Remembering the King of all Swoosh Videos

The swooshing of Lego spaceships is a time honored tradition that has it’s roots (for most people) in the carefree days of childhood when nothing was better than running around like a sugared-up jackass with your favorite space fighter making engine and laser gun noises.  As teens and adults, most people limit their swooshing to hastily taken still photos where the greatest variable seems to be facial contortions and wardrobe.  Indeed, some artistic souls, like Graybandit2000 have mastered the art form to the point where it seems little innovation is possible or even necessary.  I’m not a swooshing man myself (I have a face made for radio), but I can appreciate a good swoosh when I see one.

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I’m not sure who was the first builder to apply the concept to video, but maybe one of you will educate me in the comments.  Swoosh videos became an all too brief fad a few years ago and most example seemed to be directly associated with the oft discussed SHIPtember.  Indeed, the practice became so popular that even the tribe of notoriously humorless train-guys tried to get in on the action, but as usual, they didn’t quite…get it.

By and large, swoosh videos are pretty uninspired, shaky-cam affairs that are sort of instantly forgettable.  This is sad when you take into account all the comedic and auditory advantages video has to offer.  I think the collected works of Monty Python alone would provide nearly endless inspiration to would-be directors, but most people refuse to apply the same creativity to the videos as they do to their Lego models.  Even when the creators get the music right, the results are frequently out of frame, out of focus and ultimately out of bounds.  One enterprising builder had the foresight to bring a trampoline into the mix and yet the final product still managed to disappoint.  I don’t think you can really maximize the value of a trampoline without the entire affair ending in injury or some form of disaster. Most of the videos seem to feature teenagers literally running around in bucolic settings, with a death-grip on their precious SHIPs.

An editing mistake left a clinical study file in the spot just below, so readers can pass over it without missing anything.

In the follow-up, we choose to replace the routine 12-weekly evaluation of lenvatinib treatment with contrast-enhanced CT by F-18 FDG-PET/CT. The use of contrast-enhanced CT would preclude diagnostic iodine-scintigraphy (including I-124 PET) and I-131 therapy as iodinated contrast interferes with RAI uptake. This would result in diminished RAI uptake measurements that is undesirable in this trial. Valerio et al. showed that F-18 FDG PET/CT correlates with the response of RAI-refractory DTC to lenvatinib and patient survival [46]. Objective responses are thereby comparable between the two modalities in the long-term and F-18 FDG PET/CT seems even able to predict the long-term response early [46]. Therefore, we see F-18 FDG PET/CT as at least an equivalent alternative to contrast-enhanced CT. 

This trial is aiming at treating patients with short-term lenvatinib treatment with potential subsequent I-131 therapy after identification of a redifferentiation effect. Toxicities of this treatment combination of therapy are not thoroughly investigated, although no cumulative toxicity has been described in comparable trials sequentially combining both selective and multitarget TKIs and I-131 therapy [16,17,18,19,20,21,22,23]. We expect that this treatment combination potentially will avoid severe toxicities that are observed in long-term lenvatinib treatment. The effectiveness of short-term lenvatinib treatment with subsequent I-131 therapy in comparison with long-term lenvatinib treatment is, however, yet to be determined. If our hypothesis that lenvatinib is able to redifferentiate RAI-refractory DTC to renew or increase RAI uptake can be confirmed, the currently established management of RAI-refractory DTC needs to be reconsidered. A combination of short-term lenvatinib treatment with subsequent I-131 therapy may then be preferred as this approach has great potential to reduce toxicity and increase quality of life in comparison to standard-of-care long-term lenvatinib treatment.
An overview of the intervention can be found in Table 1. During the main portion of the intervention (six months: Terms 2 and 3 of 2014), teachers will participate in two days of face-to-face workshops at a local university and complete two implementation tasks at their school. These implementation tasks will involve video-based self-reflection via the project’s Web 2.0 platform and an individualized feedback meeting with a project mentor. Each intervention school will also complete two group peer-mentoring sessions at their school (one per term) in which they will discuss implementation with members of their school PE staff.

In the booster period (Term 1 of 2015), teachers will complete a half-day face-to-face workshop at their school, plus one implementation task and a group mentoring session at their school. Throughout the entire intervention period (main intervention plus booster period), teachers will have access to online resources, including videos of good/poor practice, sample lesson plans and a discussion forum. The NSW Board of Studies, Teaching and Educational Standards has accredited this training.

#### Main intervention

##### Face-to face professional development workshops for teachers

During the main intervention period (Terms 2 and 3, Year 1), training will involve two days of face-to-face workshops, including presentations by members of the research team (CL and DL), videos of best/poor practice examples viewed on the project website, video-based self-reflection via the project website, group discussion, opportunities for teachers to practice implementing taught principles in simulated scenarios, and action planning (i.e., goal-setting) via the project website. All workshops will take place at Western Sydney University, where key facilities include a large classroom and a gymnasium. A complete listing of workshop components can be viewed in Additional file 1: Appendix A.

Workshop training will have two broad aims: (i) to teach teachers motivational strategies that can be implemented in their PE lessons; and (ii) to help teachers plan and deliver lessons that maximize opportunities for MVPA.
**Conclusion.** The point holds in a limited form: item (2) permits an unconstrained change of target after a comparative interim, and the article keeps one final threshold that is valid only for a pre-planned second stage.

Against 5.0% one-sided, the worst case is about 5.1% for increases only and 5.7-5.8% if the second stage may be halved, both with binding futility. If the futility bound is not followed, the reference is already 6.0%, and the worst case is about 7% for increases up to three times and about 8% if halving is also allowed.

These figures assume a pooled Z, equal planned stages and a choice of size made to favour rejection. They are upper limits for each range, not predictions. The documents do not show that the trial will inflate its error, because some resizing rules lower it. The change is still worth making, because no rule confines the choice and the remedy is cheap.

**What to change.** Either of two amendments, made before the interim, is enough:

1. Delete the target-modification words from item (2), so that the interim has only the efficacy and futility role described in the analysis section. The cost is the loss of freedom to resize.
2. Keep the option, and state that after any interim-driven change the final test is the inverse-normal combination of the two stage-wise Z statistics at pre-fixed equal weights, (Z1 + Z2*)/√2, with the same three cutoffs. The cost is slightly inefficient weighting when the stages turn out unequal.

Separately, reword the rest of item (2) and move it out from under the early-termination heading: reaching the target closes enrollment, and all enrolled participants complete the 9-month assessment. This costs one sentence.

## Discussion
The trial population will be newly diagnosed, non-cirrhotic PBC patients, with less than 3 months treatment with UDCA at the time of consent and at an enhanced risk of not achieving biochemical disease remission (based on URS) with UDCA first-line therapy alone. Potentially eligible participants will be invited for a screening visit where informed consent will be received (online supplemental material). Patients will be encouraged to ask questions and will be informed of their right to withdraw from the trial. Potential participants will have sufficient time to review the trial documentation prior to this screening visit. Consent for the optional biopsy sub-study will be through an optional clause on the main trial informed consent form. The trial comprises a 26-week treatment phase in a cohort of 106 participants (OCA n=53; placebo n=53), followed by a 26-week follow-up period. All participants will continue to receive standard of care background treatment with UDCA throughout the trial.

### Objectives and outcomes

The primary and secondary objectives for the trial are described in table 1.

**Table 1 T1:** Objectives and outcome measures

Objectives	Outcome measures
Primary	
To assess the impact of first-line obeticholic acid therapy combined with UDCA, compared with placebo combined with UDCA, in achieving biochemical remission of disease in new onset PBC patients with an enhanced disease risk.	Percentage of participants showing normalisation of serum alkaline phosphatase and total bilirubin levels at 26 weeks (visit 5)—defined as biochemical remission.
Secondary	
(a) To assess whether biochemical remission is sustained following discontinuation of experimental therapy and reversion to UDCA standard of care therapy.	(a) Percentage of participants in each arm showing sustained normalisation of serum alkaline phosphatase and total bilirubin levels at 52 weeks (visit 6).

For my money, the greatest swoosh video to date, is 2013’s simply titled SWOOSH, by Jacob Unterreiner.  Jacob seems to have dropped off the map in the last year or so, which is a shame because he was really hitting his stride as a builder.  Even though I’m pretty sure he and I shared some unkind words at some point (no doubt my fault), I always enjoyed his work immensely.  The model he’s clutching, PHOENIX, is worth a look too, it’s pretty rad and has some great color blocking. While we wait for Jacob’s triumphant return to the scene, let’s enjoy the king of all swooshing videos and pause to consider this underrated and underdeveloped sub-genre of the hobby.

Feel free to include your favorite swooshing still shots or videos in the comments.